During the Orientation, instructors should set the expectation to play, emphasizing that the goal of the “First Swing” family program is to get families out on the golf course playing golf. The Orientation should be conducted in a fun format which emphasizes that golf IS a FUN game.

Finally, in addition to using the Orientation as a marketing opportunity towards families that have not committed to any golf classes yet, it can also be used as a marketing vehicle to those that have already signed up for classes by suggesting they bring a friend or family member that might be interested in learning golf as well. The advantage to the participants is that they can take classes with friends or family members. The advantage to the instructors is the opportunity of additional signups for your classes.

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Instruction for Families New to Golf

The “First Swing Professional’s Guide” will be your primary instructional resource. It includes information on lesson planning and presentation, as well as operating your instructional program. This guide can be used for junior programs as well as adults. Refer to this guide often for tips and ideas on how to conduct a successful “First Swing” lesson program at your facility.

Alternately, the “First Swing Golfer’s Guide” will provide your students a resource that describes golf skill fundamentals, basic rules and strategies, and golf course etiquette. This guide compliments the teaching methods and programs outlined in the “First Swing Professional’s Guide.”

In addition to the new “First Swing” adult program, the new “First Swing for Juniors” guide and “A Summary of the Rules of Golf” guide are also available. Filled with helpful hints and tips, these guides compliment any junior instruction program. Other resources available are Junior I.D. Cards, Certificates of Achievement, marketing posters, Flag Kits, Tee Marker Pylons and Short Flying Distance Balls. To place and order or to see what’s available, click on the link to download the “First Swing” order form.

"First Swing Order Form"

The classes offered should be a blend of instruction on the practice facilities, on-course supervised play, and opportunities for 3, 6 or 9-hole scrambles. Features should also include complimentary range balls as well as complimentary use of clubs during lessons and practice times.

Pages 29 and 30 in the “First Swing Professional’s Guide” suggests a Sample Lesson Outline for Beginning Instruction. The format is broken down into sixteen one-hour lessons. However, with “lack of time” being one of the major reasons that people leave the game or don’t try it, consider condensing the sixteen hour program into four two-hour group classes. Create and customize an instruction program using the items listed in the “First Swing Professional’s Guide.”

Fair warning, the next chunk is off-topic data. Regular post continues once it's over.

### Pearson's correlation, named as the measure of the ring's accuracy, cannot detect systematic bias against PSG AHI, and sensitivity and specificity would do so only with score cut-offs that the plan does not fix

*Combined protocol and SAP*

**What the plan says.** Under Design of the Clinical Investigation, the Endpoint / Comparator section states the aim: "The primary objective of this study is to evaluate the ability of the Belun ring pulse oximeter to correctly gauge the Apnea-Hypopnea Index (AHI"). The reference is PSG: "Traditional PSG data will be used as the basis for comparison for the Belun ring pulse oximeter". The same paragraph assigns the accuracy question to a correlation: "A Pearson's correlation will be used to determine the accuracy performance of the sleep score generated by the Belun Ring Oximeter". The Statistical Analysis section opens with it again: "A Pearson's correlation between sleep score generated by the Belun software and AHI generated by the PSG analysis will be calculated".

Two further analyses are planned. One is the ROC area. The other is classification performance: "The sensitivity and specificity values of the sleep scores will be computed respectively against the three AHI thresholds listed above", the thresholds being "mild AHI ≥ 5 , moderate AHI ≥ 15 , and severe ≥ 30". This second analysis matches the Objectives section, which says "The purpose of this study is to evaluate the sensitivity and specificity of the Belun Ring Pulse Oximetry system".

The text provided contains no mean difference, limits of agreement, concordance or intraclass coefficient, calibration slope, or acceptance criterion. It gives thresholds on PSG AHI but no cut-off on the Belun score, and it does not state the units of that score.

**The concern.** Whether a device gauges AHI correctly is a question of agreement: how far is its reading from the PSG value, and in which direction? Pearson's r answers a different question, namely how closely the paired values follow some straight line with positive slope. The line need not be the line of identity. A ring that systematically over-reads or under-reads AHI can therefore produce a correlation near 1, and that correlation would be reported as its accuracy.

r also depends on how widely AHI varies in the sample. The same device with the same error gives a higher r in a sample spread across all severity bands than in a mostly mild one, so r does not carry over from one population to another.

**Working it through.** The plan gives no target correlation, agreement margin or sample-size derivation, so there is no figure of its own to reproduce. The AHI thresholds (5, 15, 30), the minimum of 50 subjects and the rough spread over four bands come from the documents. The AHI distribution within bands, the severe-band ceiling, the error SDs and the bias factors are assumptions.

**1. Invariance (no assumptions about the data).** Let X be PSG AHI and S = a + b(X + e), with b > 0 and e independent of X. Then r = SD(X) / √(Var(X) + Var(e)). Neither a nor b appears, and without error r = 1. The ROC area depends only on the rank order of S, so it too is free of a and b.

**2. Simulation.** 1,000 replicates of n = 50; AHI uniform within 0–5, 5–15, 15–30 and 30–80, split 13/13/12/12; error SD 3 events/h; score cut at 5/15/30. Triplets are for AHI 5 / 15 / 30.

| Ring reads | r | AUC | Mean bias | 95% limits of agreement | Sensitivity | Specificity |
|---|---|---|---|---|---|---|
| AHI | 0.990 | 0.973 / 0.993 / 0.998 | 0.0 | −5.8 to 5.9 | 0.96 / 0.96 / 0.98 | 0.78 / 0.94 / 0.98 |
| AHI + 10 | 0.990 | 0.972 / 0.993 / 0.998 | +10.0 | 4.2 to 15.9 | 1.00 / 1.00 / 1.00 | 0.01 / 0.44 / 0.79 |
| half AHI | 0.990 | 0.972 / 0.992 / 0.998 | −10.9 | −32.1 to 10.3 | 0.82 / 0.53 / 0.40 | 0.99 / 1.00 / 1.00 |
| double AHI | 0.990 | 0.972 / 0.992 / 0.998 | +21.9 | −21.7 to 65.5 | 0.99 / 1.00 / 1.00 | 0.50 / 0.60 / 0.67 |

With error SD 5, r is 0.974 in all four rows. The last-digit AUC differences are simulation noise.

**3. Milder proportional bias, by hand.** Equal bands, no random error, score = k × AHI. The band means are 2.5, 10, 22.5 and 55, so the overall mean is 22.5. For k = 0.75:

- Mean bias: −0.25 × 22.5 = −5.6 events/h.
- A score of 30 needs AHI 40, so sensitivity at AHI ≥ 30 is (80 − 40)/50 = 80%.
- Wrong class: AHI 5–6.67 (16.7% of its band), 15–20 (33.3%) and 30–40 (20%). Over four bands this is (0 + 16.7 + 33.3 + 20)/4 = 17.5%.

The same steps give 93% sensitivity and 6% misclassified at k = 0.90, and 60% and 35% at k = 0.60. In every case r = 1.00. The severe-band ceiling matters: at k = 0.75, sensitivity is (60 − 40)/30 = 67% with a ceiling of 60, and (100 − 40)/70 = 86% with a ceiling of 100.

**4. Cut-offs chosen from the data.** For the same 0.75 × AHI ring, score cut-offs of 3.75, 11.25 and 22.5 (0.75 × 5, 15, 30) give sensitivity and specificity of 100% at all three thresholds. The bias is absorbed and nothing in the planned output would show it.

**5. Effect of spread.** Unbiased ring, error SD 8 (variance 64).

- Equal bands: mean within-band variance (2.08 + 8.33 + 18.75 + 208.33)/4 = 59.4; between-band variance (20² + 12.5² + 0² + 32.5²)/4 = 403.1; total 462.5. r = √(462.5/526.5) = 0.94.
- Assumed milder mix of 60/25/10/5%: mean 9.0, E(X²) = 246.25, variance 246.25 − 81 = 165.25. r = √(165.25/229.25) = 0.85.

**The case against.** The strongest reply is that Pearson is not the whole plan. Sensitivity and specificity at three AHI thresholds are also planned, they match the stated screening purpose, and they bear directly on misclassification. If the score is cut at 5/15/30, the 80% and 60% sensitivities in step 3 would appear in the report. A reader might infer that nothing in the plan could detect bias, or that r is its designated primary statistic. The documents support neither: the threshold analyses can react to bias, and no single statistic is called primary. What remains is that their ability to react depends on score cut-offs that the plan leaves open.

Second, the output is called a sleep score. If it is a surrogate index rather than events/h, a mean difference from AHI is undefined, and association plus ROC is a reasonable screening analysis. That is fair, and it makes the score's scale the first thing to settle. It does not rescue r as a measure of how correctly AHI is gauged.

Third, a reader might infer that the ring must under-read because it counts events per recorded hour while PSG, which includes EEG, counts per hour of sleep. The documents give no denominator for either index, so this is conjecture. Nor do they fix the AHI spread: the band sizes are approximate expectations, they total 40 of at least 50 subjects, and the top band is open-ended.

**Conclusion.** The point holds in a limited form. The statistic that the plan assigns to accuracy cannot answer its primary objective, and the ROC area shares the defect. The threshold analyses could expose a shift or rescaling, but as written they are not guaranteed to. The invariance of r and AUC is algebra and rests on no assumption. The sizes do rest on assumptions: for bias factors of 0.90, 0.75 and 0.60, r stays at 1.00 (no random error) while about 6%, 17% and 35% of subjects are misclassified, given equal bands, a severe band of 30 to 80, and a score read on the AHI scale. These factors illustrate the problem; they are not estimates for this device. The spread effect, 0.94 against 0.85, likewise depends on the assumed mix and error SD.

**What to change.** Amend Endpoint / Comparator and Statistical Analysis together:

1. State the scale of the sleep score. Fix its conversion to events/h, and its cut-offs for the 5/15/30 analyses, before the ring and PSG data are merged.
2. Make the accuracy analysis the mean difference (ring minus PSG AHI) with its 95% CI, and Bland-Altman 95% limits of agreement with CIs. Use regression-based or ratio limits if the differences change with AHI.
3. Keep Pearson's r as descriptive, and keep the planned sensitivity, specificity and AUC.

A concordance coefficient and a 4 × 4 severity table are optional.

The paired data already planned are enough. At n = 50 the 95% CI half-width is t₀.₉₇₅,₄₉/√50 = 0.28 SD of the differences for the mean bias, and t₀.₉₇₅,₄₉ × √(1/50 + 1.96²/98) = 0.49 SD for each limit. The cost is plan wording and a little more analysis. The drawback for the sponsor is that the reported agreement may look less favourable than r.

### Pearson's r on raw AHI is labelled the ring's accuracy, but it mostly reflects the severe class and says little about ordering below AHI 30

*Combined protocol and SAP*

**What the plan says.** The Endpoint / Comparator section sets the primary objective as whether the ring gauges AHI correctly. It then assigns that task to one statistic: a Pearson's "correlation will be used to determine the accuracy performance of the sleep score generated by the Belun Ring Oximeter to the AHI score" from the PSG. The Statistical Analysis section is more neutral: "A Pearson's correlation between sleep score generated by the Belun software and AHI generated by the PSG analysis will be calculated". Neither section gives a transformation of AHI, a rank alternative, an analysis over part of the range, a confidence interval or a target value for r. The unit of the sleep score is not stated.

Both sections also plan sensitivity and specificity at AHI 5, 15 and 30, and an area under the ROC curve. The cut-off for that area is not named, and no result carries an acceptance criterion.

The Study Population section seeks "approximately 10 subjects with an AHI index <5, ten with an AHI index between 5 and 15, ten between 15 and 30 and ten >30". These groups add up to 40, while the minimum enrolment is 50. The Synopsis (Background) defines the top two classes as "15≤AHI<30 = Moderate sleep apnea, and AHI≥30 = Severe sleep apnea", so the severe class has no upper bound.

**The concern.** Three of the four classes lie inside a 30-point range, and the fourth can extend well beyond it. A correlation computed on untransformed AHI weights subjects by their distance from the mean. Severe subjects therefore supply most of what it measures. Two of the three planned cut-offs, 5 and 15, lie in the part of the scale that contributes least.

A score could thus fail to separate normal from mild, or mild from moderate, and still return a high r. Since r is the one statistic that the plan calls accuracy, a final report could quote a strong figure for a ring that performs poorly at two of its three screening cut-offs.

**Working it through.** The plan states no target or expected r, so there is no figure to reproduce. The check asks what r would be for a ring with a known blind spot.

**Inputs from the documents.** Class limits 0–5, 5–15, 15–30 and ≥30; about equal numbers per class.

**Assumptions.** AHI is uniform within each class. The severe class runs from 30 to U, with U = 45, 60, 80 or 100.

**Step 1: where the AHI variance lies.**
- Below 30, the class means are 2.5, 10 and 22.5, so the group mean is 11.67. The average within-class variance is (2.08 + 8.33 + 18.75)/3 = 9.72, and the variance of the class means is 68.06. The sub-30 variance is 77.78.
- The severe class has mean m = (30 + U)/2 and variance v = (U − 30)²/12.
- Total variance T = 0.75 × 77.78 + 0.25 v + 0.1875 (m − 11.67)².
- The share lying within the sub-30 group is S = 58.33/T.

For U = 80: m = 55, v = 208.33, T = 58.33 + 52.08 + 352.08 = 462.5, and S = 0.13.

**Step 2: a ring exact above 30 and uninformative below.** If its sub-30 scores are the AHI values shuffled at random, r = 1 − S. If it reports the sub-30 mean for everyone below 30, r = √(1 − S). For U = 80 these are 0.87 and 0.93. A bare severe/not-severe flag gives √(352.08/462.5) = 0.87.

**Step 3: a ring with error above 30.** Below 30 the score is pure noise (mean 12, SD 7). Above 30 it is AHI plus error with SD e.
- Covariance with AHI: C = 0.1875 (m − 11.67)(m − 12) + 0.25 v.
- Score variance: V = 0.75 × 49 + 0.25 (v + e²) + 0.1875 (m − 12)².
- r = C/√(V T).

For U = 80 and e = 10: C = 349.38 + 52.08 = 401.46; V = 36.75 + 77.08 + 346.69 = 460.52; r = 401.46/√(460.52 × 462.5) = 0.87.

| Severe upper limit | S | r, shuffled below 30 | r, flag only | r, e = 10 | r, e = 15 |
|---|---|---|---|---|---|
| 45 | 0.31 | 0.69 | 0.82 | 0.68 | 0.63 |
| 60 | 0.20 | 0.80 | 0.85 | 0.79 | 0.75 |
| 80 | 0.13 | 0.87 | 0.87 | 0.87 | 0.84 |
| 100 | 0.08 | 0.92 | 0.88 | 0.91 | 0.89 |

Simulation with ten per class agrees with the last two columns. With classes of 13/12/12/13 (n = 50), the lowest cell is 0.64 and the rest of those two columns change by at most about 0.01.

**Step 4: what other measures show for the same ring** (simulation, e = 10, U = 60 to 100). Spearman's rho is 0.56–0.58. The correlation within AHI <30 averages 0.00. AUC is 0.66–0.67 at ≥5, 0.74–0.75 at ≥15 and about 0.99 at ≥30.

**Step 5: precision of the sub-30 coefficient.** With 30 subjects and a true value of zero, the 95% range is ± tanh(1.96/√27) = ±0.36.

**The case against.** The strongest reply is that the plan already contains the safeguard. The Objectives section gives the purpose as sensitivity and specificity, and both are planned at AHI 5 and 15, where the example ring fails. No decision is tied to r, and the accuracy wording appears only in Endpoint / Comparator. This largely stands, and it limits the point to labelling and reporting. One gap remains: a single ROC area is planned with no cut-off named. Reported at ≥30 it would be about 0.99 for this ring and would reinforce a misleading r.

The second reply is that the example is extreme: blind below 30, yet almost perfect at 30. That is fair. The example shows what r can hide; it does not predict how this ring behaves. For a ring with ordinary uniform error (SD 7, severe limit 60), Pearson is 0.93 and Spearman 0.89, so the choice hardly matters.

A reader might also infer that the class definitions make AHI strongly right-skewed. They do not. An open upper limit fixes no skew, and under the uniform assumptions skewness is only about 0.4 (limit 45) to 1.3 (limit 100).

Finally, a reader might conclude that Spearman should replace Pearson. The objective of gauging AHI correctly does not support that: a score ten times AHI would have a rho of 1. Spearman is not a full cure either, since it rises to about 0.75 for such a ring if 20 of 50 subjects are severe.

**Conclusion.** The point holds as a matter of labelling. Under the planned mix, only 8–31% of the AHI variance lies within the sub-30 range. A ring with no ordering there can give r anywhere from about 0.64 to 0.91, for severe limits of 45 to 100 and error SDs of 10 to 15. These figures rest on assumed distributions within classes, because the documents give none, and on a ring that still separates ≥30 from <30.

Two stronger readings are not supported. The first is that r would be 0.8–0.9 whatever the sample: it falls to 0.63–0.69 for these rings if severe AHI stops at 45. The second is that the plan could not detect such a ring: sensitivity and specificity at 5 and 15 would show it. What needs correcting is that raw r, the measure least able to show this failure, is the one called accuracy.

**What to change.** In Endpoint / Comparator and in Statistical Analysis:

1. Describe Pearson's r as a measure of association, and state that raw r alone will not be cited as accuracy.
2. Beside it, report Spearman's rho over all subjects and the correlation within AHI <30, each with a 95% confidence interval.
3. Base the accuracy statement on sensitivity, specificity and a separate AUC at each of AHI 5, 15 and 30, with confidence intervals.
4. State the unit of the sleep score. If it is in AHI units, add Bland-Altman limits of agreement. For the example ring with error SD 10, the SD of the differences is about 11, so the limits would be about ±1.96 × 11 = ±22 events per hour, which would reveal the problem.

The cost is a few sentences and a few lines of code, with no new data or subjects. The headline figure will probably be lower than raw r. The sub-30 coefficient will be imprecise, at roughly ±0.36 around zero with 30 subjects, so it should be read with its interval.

A possible lesson format based on four two-hour classes has been provided below. The components used are found in the “First Swing Professional’s Guide” on pages 29 through 31:

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Following is a list of best practices and ideas that can be implemented. Be sure to schedule your family golf events on playgolfamerca.com and take advantage of the national marketing campaign. Start your programs as soon as possible and enjoy the benefits of bringing families together at your facility.


Kids Play Free Month

Offering a “Kids Play Free Month” program at your facility can be a great way to introduce golf as a family activity, while at the same time growing your business and revenue.

Designate off-peak times at your facility when juniors can play free if accompanied by a full paying adult. For example:

In the month of July, Monday through Thursday after 5:00pm and Friday through Sunday after 6:00pm, kids can play free with each accompanied full paying adult.

You’ll expose more families to your facility and will benefit from ancillary spending on food and beverage, merchandise and other products and services offered at your facility.

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Family Fun Time

Once a week, host a family fun time at your facility. This time is dedicated to bringing families out and exposing your facility as a “family friendly” place. Implement all or some of the following options. Create some of your own:

  • Designate a specific day of the week as “family day.”
  • Block off a portion of time that is dedicated specifically for family activities.
  • Conduct a free orientation to the facility and game.
  • Set up three, six, or nine holes on the golf course with “short course tees” for juniors or beginning family members to play from. This will enhance their enjoyment of the game by making it easier, and create opportunities for some competitive fun with family members who already play the game. Example: Dad can play from the back tees, mom can play from the forward tees, and juniors can play from the “short course tees.”
  • Offer “Complimentary” range balls during the specified time.
  • Consider having instructors available to give tips and advice at the practice range.

Here is an example of a possible “Family Fun Time:”

Offer “Family Fun Time” every Saturday from 3:00pm – 5:00pm. Families can enjoy complimentary range balls during that time and/or they may elect to play three, six, or nine holes of golf. Juniors play free when accompanied by a full paying adult. A nice touch might be to have available instructors walk the tee-line during that time and offer free tips and advice. Make sure the beverage cart stops by often at the driving range and on the golf course. Offer a 10% discount in the golf shop to participants within the designated time frame.